I was going to call this the Witch’s Medicine Cabinet, as at some points of my nutritional career I have been labelled as such. Once in my advisory centre when we lived in Ireland in the 90s, a male client arrived in need of a complete lifestyle makeover prior to a heart operation. I asked him how he had heard of me and he ruefully responded…. ‘My doctor told me to get myself down to the witch at the dietary clinic and get some weight off before the operation.. he also told me not to say he recommended you!’
What is Herbal Medicine
Herbal medicine has been part of our ancient and more modern history for thousands of years. Unfortunately there is no money to be made by the pharmaceutical companies when only a plant is processed. Therefore in the last twenty years particularly there has been a focused effort, at a very high level, to downgrade all alternative therapies including herbal remedies to quackery. We can only now suggest that an alternative therapy MAY help you.
I have met many therapists over the years and the vast majority are professional, learned and dedicated men and women. Of course there are some who are in it for the money and are not worthy of the long and honourable tradition of healing. But you only have to read the headlines on both sides of the ocean to discover that doctors and other medical practitioners are not all they should be either!
Some of the statistics from the USA for 2020.. include the following
- Roughly 12,000,000 Americans are misdiagnosed each year.
- Medical errors cause an estimated 250,000 deaths in the United States annually.
- A little more than 4,000 surgical errors occur each year.
- It’s estimated that 7,000 to 9,000 patients die every year from medication errors.
Conservative estimates in the UK are that 12,000 plus patients die each year because of basic errors in their medical care. There are studies that put those impacted by bad diagnosis, incorrect prescribing of drugs and the side effects of those drugs on patients as several times that number. I think it is telling that the NHS has a provision of over £18billion to pay negligence claims and to support patients effected for their lifetimes.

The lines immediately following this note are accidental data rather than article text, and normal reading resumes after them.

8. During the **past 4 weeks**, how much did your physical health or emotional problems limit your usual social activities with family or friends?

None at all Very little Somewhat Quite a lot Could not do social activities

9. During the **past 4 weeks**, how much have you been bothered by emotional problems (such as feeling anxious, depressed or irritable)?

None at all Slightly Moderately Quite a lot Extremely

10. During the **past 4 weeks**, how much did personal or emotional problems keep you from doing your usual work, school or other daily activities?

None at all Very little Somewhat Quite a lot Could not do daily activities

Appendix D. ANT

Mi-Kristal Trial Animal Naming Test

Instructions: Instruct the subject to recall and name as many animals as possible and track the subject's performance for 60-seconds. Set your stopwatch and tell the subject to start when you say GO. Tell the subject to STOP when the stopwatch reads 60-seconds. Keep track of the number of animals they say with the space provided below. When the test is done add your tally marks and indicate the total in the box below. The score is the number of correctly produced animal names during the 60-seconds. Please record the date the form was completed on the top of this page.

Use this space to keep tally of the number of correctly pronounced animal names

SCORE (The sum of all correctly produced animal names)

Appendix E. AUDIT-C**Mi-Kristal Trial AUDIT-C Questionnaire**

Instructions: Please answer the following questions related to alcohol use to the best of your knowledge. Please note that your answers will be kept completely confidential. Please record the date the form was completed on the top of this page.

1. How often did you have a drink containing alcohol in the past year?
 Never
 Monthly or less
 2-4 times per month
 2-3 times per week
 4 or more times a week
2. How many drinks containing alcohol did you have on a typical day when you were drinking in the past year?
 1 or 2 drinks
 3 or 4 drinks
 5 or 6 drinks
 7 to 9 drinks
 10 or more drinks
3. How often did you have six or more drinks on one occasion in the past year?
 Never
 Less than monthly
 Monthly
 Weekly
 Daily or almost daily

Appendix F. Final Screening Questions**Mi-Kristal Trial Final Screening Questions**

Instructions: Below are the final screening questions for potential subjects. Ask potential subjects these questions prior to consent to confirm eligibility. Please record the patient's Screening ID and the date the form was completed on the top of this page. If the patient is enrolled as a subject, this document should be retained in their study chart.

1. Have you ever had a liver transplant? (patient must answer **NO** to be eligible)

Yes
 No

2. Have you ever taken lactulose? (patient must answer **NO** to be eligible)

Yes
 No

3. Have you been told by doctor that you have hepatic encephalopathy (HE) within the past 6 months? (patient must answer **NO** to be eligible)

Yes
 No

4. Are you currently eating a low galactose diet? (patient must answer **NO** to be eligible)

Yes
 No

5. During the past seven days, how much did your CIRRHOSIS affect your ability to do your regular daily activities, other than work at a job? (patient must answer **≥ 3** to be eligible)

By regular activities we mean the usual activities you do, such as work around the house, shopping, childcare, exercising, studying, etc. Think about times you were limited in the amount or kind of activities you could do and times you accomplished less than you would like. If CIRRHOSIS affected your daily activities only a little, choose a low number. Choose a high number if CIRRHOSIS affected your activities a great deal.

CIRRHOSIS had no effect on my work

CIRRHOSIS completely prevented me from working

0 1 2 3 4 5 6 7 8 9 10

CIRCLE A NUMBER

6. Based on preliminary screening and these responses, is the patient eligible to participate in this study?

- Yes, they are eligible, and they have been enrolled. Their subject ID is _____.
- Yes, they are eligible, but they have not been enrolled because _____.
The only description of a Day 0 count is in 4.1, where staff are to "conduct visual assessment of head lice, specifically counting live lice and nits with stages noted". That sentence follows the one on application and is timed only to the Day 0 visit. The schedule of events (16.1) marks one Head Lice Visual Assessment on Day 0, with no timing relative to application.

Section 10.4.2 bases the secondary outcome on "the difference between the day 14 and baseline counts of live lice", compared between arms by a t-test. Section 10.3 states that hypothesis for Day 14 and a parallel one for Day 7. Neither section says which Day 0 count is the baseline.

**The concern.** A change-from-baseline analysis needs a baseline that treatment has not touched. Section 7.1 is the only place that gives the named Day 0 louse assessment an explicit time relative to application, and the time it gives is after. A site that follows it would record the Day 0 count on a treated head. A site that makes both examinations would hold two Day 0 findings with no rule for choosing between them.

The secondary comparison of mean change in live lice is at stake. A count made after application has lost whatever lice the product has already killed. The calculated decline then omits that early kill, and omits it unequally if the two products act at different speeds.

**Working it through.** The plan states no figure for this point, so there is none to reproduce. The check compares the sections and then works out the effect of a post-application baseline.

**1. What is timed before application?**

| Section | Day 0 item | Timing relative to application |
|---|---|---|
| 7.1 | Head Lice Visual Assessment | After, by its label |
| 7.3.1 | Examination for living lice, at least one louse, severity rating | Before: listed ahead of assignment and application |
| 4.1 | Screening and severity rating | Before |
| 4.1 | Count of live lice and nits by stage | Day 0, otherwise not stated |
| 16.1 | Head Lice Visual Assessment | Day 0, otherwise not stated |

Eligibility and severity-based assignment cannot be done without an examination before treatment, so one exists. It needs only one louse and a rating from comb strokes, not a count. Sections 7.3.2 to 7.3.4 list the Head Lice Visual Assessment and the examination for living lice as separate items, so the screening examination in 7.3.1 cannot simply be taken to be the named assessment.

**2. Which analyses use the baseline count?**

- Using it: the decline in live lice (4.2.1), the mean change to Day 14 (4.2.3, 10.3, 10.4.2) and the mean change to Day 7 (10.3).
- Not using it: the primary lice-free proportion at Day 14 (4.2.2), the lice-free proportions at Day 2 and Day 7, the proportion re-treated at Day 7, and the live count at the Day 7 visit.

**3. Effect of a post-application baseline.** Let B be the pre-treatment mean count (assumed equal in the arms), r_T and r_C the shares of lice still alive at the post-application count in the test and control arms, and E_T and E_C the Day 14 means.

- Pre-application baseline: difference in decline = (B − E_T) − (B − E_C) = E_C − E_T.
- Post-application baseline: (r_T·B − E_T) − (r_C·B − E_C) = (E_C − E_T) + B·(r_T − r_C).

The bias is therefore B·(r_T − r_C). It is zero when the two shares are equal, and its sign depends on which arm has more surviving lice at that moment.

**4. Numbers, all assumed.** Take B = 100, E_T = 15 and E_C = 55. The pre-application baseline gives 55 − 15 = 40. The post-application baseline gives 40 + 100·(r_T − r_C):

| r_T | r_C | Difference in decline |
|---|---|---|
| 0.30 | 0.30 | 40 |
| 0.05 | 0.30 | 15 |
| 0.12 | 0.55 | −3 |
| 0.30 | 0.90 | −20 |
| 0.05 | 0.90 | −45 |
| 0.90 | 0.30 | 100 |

There have been some cases of bad reactions to a herbal remedy, for example, St. John’s Wort can cause photo sensitivity, but I have seen more headlines about peanut, hair dye allergies and other similar causes for a reaction, than I have serious side effects from using high quality tinctures.
Which brings me to a commonsense warning about herbal medicines.
Herbal medicines should be treated with respect and should only be used if you have read all the contraindications, possible side effects and never with any prescribed medication unless you have cleared with your doctor first.
This is particularly important if you are pregnant or trying to become pregnant as taking specific herbal medicines can cause harm.
Go to a qualified herbalist or if you buy over the counter on online read all the instructions beforehand or enclosed in the packet. I always buy the more expensive and professionally prepared tinctures and have stayed with that brand for the last twenty years.
Having established that; I want to introduce you to herbs that can be taken as a prepared tincture but also those that you can include in your diet which may improve and maintain your health.
I am kicking off the series with Dandelion..